05/28/2017, 01:13 AM

Some number of years ago in 2011, I made some complex plane graphs of the inverse Schröder function super-imposed with Kneser's Chi-star function, but it turns out I never posted them online since I skipped right to the complex valued superfunction instead; http://math.eretrandre.org/tetrationforu...93#pid6193 Working directly with the Schröder and Chi-star function is probably more mathematically accessible. So I thought I would put together a post with some pretty pictures of Kneser's Chi-star function.

Let's start with the \( \Psi \) (or Schröder function) for exp(z) developed at the complex fixed point, L~=0.318132 + 1.33724i;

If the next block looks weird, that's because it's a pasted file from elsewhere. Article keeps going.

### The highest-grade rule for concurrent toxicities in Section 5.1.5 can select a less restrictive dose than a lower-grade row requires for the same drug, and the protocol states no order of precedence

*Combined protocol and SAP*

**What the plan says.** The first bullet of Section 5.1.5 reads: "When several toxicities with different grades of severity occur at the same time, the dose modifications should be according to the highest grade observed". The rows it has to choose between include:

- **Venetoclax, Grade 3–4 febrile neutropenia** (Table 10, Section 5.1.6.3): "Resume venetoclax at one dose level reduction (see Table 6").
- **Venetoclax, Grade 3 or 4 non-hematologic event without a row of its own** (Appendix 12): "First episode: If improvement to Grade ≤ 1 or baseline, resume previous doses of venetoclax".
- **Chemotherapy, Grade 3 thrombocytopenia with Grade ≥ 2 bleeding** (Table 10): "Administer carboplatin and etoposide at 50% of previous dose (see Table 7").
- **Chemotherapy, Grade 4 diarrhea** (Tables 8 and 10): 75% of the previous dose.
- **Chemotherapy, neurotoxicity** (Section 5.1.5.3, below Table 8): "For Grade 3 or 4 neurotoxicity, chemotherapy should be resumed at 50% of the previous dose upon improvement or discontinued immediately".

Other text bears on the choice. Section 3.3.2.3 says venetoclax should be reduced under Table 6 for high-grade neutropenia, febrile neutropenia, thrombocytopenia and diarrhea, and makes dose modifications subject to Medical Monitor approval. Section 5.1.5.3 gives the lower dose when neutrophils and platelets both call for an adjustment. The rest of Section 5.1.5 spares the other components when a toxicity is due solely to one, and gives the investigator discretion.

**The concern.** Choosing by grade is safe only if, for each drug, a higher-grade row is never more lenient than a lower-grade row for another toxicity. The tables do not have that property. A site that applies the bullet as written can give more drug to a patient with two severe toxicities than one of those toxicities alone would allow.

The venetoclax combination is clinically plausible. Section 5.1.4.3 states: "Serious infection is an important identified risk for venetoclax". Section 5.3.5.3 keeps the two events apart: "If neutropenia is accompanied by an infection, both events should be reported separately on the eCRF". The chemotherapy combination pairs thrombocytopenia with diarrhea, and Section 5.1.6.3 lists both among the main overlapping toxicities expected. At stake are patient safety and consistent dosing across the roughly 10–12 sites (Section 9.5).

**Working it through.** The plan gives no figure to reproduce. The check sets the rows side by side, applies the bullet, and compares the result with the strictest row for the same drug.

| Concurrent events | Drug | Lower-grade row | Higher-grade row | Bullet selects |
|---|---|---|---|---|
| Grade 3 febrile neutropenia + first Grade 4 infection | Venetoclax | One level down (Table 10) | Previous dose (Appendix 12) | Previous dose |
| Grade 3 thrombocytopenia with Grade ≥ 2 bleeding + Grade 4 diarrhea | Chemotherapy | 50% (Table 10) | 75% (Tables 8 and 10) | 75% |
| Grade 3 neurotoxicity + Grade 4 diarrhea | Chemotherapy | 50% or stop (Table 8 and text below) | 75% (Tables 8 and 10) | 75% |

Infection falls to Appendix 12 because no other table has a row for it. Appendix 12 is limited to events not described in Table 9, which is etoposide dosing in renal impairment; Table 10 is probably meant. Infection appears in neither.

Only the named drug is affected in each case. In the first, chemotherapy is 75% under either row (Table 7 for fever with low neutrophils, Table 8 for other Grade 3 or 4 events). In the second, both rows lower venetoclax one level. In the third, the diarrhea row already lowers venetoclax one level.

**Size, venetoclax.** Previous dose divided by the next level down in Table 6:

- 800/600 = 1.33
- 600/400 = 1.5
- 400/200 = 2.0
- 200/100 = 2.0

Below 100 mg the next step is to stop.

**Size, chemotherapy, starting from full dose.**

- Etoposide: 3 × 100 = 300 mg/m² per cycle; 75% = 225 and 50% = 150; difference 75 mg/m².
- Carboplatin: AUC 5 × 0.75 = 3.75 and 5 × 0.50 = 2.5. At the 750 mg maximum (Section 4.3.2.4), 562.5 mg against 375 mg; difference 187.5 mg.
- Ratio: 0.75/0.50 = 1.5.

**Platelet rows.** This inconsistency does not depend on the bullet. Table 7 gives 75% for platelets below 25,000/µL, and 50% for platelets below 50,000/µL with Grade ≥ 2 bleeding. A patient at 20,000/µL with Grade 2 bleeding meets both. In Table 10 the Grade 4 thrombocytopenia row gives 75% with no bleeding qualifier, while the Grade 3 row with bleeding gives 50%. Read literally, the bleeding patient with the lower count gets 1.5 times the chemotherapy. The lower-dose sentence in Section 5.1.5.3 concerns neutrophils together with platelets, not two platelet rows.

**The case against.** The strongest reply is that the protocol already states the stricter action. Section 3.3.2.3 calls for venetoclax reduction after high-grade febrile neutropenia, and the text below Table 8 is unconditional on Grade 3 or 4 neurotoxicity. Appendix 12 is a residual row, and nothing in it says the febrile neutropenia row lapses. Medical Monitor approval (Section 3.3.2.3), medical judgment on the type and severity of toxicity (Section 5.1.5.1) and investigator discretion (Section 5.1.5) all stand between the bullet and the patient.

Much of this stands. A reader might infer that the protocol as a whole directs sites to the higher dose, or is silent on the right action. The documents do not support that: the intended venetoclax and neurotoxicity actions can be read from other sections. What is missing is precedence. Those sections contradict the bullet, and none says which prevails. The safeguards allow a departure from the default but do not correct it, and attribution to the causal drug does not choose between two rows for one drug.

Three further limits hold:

where exp(L)=L, and the multiplier \( \lambda \) at the fixed point is also L since \( \exp(L+\delta)\approx L+L\cdot\delta \Rightarrow\;\lambda=L \)

The defining equation for the Schröder function is \( \Psi(e^z) = \lambda\cdot \Psi(z) \). Remarkably, this function maps iterated exponentiation base e to multiplication by \( \lambda \). Of course \( \Psi(0) \) has what turns out to be a really complicated singularity.

Kneser's Chi-Star \( \chi(z) \) function maps the Schröder \( \Psi \) function of the real number line to get the Chi-star function. \( \chi(z)=\Psi\circ\Re\;\; \) This is the Schröder of the real number line. It is also probably the most natural first step in generating analytic real valued Tetration. And it is a very pretty function. From the definition of the \( \Psi \) then \( \chi(e^z)=\lambda\cdot\chi(z) \)